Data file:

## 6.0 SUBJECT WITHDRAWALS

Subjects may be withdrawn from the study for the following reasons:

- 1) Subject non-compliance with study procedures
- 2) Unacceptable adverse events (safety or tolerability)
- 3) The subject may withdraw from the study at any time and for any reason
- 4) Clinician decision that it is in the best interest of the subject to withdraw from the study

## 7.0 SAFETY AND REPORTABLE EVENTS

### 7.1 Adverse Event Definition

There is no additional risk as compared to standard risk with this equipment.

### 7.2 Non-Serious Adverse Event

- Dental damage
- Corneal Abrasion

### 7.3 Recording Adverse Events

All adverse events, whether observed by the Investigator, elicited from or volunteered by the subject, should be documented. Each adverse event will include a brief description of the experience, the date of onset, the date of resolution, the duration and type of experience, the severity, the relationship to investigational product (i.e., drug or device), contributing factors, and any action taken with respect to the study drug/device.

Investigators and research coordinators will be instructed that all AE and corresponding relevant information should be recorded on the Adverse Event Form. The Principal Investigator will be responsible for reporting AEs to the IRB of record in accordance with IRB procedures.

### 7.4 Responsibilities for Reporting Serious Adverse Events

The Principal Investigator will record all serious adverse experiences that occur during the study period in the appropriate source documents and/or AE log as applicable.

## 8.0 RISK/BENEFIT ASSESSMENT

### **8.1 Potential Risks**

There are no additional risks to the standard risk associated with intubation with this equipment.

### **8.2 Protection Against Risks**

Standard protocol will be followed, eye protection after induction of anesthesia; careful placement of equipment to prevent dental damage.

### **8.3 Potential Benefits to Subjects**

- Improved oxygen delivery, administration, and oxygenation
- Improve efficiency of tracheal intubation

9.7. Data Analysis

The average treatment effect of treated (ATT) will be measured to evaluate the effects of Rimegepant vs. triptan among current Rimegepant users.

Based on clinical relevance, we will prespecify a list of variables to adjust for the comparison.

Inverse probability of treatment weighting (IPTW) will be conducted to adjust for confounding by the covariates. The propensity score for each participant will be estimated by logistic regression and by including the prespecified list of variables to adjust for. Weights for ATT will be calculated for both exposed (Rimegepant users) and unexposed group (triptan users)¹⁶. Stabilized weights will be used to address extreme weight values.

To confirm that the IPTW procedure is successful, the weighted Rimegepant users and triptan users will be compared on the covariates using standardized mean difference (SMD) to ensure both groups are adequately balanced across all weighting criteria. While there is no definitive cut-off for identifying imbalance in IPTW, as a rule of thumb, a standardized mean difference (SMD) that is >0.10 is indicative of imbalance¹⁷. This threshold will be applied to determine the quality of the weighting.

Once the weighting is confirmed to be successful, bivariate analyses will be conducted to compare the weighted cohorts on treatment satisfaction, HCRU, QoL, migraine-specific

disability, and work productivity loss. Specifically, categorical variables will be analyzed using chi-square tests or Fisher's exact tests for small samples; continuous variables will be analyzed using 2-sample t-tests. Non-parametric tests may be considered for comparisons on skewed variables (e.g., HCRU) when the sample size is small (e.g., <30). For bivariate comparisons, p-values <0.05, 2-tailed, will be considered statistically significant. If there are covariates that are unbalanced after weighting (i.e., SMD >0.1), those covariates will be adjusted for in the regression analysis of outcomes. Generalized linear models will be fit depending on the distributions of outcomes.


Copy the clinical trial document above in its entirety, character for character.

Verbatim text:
## 6.0 SUBJECT WITHDRAWALS

Subjects may be withdrawn from the study for the following reasons:

- 1) Subject non-compliance with study procedures
- 2) Unacceptable adverse events (safety or tolerability)
- 3) The subject may withdraw from the study at any time and for any reason
- 4) Clinician decision that it is in the best interest of the subject to withdraw from the study

## 7.0 SAFETY AND REPORTABLE EVENTS

### 7.1 Adverse Event Definition

There is no additional risk as compared to standard risk with this equipment.

### 7.2 Non-Serious Adverse Event

- Dental damage
- Corneal Abrasion

### 7.3 Recording Adverse Events

All adverse events, whether observed by the Investigator, elicited from or volunteered by the subject, should be documented. Each adverse event will include a brief description of the experience, the date of onset, the date of resolution, the duration and type of experience, the severity, the relationship to investigational product (i.e., drug or device), contributing factors, and any action taken with respect to the study drug/device.

Investigators and research coordinators will be instructed that all AE and corresponding relevant information should be recorded on the Adverse Event Form. The Principal Investigator will be responsible for reporting AEs to the IRB of record in accordance with IRB procedures.

### 7.4 Responsibilities for Reporting Serious Adverse Events

The Principal Investigator will record all serious adverse experiences that occur during the study period in the appropriate source documents and/or AE log as applicable.

## 8.0 RISK/BENEFIT ASSESSMENT

### **8.1 Potential Risks**

There are no additional risks to the standard risk associated with intubation with this equipment.

### **8.2 Protection Against Risks**

Standard protocol will be followed, eye protection after induction of anesthesia; careful placement of equipment to prevent dental damage.

### **8.3 Potential Benefits to Subjects**

- Improved oxygen delivery, administration, and oxygenation
- Improve efficiency of tracheal intubation

9.7. Data Analysis

The average treatment effect of treated (ATT) will be measured to evaluate the effects of Rimegepant vs. triptan among current Rimegepant users.

Based on clinical relevance, we will prespecify a list of variables to adjust for the comparison.

Inverse probability of treatment weighting (IPTW) will be conducted to adjust for confounding by the covariates. The propensity score for each participant will be estimated by logistic regression and by including the prespecified list of variables to adjust for. Weights for ATT will be calculated for both exposed (Rimegepant users) and unexposed group (triptan users)¹⁶. Stabilized weights will be used to address extreme weight values.

To confirm that the IPTW procedure is successful, the weighted Rimegepant users and triptan users will be compared on the covariates using standardized mean difference (SMD) to ensure both groups are adequately balanced across all weighting criteria. While there is no definitive cut-off for identifying imbalance in IPTW, as a rule of thumb, a standardized mean difference (SMD) that is >0.10 is indicative of imbalance¹⁷. This threshold will be applied to determine the quality of the weighting.

Once the weighting is confirmed to be successful, bivariate analyses will be conducted to compare the weighted cohorts on treatment satisfaction, HCRU, QoL, migraine-specific

disability, and work productivity loss. Specifically, categorical variables will be analyzed using chi-square tests or Fisher's exact tests for small samples; continuous variables will be analyzed using 2-sample t-tests. Non-parametric tests may be considered for comparisons on skewed variables (e.g., HCRU) when the sample size is small (e.g., <30). For bivariate comparisons, p-values <0.05, 2-tailed, will be considered statistically significant. If there are covariates that are unbalanced after weighting (i.e., SMD >0.1), those covariates will be adjusted for in the regression analysis of outcomes. Generalized linear models will be fit depending on the distributions of outcomes.